- Wear a face mask when you are in public. Even a non-medical cloth face mask interrupts the flow of aerosols from your breathing and talking, so fewer of them linger in the air near you. The mask helps protect others, and also provides some protection for you from inhaling infected aerosols. Note that face masks with exhalation valves do not protect other people.
- Interact with others outdoors. Infected aerosols from breathing, talking, coughing, or sneezing disperse much more quickly outdoors than they do indoors. If you want to meet or have a meal with a small group of friends, do it outdoors and practice physical distancing.
- Limit time indoors in public spaces. Do your shopping quickly, wearing a mask and practicing physical distancing. Shop at off-peak times. If you have the option, limit work time in the office, and work from home as much as possible.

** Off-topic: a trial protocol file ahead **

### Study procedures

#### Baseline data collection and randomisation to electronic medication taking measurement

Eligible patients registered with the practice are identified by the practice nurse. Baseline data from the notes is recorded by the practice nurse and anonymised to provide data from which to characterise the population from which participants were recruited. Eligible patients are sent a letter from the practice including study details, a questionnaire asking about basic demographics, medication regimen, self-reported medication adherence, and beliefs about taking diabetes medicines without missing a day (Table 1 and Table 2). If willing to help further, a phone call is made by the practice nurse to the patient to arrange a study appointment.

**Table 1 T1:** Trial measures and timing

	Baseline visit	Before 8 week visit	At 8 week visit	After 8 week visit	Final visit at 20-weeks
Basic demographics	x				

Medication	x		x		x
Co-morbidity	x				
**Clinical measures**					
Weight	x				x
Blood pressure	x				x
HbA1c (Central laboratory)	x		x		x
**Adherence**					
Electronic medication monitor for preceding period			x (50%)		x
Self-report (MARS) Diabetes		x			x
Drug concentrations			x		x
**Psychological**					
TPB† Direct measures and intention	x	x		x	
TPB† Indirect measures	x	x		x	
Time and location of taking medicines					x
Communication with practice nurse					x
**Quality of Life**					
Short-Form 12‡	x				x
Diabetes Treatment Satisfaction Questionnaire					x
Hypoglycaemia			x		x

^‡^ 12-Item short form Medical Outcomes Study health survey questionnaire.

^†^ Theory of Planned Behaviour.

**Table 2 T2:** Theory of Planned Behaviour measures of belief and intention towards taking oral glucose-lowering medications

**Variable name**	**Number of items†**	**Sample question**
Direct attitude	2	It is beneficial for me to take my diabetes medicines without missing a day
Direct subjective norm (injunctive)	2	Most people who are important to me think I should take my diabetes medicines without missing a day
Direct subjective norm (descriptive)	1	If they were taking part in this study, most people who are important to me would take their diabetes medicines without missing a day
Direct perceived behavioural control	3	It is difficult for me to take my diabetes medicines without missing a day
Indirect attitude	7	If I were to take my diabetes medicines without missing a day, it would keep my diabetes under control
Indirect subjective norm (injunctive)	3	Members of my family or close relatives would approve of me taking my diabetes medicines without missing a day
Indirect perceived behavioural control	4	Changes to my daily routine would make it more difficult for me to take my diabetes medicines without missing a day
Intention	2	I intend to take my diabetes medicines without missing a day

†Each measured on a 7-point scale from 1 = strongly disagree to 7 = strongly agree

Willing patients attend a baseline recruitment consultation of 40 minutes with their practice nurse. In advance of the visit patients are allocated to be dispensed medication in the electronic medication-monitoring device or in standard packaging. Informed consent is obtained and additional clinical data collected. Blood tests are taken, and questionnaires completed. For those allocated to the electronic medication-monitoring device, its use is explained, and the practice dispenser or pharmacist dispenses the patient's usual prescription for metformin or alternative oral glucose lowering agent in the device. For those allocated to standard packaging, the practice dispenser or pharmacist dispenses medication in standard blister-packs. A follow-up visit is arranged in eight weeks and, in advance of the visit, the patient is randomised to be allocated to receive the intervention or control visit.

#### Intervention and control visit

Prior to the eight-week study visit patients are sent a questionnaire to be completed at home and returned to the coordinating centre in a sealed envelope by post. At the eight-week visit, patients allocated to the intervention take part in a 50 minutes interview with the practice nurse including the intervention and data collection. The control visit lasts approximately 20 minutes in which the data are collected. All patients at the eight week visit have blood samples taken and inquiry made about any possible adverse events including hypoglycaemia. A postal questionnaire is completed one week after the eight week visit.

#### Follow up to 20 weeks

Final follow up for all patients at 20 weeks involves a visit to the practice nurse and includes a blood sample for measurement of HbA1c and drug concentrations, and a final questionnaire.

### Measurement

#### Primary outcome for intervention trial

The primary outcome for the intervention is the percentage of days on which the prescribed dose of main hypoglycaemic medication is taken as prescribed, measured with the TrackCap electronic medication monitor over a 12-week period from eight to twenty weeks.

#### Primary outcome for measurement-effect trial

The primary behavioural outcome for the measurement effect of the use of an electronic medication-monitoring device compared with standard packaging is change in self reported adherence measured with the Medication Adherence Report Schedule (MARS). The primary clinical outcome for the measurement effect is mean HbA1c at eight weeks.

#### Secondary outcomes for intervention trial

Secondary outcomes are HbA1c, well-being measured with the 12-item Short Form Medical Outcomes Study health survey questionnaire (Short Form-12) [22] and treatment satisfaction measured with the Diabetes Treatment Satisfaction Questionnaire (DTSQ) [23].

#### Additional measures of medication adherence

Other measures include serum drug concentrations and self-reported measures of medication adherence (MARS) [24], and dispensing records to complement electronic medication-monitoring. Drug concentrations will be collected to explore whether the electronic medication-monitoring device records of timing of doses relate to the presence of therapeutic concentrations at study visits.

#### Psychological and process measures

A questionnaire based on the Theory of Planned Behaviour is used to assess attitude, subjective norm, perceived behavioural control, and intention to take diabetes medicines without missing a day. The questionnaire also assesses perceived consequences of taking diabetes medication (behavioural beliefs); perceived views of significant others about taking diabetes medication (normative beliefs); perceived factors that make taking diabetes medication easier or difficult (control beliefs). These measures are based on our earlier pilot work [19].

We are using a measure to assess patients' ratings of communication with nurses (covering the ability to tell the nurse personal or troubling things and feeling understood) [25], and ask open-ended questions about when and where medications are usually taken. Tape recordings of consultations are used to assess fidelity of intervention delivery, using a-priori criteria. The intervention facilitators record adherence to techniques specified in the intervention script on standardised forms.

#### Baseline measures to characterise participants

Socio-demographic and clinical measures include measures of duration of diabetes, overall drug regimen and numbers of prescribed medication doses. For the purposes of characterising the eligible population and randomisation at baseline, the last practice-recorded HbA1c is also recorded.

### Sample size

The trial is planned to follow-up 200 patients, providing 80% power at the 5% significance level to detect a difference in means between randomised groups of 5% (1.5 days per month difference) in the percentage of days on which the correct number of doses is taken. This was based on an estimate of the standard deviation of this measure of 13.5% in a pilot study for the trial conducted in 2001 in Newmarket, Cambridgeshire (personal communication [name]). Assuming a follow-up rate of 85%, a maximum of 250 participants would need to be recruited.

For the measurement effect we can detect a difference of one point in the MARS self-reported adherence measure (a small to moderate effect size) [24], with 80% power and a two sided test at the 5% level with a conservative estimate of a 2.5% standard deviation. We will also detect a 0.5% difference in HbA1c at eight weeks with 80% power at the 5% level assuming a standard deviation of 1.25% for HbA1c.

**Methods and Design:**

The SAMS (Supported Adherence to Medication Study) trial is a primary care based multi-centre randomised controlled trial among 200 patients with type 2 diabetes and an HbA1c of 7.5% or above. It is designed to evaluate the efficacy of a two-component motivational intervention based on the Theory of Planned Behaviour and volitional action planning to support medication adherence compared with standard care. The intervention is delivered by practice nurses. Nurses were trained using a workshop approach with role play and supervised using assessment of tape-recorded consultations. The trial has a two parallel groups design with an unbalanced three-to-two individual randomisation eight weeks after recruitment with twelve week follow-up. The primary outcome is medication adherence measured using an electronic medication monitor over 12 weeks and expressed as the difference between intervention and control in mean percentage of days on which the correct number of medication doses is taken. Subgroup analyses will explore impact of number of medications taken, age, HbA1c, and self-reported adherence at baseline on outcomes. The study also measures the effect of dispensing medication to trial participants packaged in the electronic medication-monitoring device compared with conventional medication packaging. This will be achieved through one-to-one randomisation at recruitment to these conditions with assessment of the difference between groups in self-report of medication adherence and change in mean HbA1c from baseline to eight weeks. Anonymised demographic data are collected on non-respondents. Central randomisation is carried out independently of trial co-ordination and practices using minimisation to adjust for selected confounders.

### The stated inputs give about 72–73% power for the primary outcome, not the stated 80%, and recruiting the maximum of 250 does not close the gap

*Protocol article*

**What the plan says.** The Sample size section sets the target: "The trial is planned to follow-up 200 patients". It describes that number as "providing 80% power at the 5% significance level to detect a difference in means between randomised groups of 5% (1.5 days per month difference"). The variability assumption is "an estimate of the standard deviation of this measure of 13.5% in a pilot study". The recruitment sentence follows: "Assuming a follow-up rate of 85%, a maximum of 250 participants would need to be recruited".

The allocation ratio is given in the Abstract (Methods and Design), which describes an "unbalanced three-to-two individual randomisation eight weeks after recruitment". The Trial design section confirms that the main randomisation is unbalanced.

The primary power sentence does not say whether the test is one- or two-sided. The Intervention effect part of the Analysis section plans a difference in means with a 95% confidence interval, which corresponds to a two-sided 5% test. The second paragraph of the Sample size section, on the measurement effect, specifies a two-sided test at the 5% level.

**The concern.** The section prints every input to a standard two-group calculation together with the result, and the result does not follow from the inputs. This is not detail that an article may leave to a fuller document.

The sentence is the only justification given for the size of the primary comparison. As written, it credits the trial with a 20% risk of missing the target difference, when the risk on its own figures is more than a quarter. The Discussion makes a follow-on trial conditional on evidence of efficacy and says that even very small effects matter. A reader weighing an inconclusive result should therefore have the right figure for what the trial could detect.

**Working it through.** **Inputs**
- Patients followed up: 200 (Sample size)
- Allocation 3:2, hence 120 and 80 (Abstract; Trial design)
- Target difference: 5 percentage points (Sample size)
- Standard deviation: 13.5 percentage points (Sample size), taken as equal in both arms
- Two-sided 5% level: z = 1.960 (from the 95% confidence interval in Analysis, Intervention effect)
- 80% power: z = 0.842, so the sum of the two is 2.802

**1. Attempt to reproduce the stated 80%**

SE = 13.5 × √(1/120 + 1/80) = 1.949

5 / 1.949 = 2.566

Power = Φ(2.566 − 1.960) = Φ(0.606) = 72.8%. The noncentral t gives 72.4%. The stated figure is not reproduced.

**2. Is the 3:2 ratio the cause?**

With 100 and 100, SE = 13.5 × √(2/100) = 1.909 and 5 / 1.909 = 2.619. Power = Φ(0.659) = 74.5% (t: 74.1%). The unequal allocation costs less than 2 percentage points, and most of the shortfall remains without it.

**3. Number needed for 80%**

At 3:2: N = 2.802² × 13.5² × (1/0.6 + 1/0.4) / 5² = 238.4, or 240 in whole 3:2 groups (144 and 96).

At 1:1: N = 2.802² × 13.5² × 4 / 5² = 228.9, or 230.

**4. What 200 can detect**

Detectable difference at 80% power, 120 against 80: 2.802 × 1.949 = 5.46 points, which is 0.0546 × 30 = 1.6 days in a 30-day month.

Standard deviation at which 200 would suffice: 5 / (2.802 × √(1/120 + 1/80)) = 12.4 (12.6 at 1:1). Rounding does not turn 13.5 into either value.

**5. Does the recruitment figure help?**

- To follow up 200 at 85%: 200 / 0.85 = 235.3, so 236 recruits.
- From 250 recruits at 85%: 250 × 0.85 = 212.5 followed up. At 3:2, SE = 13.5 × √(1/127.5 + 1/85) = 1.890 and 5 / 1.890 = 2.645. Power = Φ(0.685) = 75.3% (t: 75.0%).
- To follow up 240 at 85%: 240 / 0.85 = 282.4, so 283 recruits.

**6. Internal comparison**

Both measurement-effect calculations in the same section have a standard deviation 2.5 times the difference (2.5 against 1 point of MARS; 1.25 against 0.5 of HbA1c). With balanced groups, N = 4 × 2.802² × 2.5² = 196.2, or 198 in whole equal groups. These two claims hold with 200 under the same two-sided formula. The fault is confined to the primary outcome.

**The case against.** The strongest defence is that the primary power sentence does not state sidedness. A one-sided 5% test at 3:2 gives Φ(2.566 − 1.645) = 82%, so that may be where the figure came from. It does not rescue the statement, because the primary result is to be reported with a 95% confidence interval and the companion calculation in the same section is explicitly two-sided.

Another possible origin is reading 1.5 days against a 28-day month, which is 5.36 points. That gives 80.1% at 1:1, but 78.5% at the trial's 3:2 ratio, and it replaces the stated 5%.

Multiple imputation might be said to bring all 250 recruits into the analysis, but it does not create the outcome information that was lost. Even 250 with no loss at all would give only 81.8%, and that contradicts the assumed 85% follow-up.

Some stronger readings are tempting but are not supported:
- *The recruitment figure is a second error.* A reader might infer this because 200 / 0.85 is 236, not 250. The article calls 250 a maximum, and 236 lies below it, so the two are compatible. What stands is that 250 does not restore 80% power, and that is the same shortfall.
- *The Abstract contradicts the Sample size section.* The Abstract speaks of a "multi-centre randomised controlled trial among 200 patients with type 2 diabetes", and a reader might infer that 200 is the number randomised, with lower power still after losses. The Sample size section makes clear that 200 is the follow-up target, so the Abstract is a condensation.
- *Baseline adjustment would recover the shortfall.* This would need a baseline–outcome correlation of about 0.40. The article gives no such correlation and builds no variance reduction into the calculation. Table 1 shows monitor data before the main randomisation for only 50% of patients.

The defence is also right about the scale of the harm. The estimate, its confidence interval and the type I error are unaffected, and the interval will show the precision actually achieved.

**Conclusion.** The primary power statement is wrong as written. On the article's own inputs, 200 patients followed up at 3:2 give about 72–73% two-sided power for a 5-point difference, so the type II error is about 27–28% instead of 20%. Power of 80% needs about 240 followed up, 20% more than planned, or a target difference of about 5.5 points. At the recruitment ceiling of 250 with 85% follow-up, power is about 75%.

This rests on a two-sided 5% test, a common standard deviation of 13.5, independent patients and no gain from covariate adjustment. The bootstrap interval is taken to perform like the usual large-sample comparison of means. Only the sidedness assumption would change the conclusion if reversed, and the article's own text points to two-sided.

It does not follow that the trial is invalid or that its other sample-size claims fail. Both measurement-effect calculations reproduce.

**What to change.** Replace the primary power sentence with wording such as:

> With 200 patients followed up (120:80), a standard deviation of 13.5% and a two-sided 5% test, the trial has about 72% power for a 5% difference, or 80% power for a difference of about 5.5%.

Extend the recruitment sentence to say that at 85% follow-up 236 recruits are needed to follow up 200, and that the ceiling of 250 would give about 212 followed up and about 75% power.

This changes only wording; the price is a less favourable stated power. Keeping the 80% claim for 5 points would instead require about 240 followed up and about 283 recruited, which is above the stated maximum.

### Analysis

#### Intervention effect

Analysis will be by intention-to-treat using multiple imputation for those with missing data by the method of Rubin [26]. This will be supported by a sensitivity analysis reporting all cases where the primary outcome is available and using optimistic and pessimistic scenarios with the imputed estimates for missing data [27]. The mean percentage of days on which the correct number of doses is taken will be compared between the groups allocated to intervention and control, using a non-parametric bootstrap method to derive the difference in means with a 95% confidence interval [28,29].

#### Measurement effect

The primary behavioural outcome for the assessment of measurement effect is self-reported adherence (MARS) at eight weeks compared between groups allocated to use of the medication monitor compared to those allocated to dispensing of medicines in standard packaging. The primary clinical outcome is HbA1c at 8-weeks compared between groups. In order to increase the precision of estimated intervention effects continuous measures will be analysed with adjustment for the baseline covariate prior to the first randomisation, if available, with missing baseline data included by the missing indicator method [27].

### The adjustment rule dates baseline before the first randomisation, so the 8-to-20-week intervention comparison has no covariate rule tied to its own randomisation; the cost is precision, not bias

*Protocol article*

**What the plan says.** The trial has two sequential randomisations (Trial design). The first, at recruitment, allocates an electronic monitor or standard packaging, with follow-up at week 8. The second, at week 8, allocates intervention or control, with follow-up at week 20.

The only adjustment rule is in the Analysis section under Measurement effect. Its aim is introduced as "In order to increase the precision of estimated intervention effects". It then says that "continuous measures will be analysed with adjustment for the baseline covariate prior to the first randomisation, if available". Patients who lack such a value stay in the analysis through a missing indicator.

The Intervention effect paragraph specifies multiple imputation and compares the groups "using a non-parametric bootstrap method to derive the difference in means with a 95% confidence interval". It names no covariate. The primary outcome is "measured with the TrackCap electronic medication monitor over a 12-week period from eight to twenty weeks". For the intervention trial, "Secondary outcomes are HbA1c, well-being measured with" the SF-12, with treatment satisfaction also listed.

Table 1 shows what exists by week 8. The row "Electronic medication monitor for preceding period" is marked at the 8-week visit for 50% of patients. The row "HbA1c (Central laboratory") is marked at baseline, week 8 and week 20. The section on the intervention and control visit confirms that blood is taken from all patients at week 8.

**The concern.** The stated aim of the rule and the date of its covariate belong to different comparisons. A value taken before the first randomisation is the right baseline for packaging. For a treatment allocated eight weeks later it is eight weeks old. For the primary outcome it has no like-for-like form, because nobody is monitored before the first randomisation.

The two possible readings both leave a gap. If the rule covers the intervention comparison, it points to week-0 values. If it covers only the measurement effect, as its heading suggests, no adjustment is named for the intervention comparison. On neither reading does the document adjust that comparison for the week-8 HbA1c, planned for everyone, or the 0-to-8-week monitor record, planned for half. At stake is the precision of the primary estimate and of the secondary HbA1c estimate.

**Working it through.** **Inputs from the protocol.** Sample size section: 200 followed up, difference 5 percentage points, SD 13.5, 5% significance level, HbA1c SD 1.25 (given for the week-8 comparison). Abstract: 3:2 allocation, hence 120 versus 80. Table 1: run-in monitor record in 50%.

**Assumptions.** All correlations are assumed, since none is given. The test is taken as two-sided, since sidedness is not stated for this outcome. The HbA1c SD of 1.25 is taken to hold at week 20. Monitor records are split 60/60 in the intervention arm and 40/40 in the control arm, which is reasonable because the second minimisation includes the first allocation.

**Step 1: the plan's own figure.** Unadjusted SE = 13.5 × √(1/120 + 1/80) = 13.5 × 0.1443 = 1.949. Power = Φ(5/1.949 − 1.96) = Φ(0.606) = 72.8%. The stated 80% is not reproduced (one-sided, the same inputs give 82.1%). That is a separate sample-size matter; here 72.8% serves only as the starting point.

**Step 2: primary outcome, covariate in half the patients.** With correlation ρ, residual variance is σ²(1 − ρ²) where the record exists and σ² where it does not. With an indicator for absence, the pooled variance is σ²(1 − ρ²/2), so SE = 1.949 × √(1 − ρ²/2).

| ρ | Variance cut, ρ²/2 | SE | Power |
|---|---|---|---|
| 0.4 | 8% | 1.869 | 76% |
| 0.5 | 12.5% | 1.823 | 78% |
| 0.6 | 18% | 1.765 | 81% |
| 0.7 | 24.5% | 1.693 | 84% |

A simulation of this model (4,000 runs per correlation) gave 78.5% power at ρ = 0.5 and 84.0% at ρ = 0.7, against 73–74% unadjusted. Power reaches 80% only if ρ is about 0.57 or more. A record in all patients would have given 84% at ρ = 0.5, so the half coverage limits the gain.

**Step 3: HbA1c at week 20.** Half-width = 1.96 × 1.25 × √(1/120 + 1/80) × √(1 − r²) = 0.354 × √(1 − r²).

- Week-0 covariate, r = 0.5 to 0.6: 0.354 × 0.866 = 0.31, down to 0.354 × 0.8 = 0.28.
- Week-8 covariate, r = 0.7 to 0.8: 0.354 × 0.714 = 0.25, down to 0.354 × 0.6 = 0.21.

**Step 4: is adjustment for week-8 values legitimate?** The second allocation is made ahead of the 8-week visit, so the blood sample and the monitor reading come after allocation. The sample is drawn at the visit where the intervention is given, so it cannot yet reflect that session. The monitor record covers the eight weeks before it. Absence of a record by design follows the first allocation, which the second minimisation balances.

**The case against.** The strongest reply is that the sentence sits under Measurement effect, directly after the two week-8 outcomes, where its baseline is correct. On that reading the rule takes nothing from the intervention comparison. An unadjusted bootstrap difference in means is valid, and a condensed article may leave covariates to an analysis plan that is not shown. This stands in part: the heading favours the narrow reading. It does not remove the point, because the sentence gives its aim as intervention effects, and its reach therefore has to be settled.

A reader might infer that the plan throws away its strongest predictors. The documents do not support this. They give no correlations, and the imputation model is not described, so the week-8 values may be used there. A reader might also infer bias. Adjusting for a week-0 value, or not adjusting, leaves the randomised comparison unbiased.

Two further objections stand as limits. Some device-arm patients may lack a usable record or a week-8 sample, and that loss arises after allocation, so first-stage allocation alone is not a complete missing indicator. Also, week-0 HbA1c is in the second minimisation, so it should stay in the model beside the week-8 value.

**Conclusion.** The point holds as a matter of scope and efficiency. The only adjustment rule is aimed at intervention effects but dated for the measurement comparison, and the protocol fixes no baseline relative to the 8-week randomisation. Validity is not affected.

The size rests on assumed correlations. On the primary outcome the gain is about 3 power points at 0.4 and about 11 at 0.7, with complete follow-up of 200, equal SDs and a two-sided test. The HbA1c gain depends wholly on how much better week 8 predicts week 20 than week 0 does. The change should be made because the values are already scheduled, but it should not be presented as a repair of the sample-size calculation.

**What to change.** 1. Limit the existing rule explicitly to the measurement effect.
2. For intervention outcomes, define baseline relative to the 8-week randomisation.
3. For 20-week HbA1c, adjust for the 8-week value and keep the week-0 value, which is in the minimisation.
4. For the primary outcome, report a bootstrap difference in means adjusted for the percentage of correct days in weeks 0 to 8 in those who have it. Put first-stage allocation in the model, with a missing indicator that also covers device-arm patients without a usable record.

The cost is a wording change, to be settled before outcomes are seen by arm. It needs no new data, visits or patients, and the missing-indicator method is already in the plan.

- Pay attention to ventilation. When you must be indoors with people who are not members of your household, choose stores with more space and better ventilation. Open windows in your office.
- Wash your hands frequently and thoroughly. Use soap and water for at least 20 seconds, especially after using the bathroom, before preparing food, or after touching a surface outside of your home.
- Use hand sanitizer. Do this after visiting public places and touching door handles, grocery cart handles, or elevator buttons.
- Avoid touching your mouth, nose, or eyes with unwashed hands.
- Talk with your health care provider. Consider this if you have a condition that puts you at higher risk of serious illness from COVID-19.
Disclaimer: This document is intended for general information only. It does not provide the reader with specific direction, advice, or recommendations. You may wish to contact an appropriate professional for questions concerning your particular situation.